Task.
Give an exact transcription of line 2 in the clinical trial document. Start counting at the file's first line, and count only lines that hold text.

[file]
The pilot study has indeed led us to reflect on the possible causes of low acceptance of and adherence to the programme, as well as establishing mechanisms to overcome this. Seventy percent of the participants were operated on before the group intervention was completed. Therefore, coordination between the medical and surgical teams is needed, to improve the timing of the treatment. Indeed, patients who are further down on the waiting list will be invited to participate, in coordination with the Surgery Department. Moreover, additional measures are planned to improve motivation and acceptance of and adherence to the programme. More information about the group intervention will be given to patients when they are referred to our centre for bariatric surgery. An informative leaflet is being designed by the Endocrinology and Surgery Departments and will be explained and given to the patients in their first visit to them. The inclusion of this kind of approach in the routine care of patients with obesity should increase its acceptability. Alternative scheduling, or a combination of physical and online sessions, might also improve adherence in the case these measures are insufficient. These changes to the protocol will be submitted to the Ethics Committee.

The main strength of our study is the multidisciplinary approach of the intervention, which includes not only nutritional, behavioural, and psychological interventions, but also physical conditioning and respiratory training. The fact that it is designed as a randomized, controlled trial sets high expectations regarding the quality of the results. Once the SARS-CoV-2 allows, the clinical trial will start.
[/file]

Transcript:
The main strength of our study is the multidisciplinary approach of the intervention, which includes not only nutritional, behavioural, and psychological interventions, but also physical conditioning and respiratory training. The fact that it is designed as a randomized, controlled trial sets high expectations regarding the quality of the results. Once the SARS-CoV-2 allows, the clinical trial will start.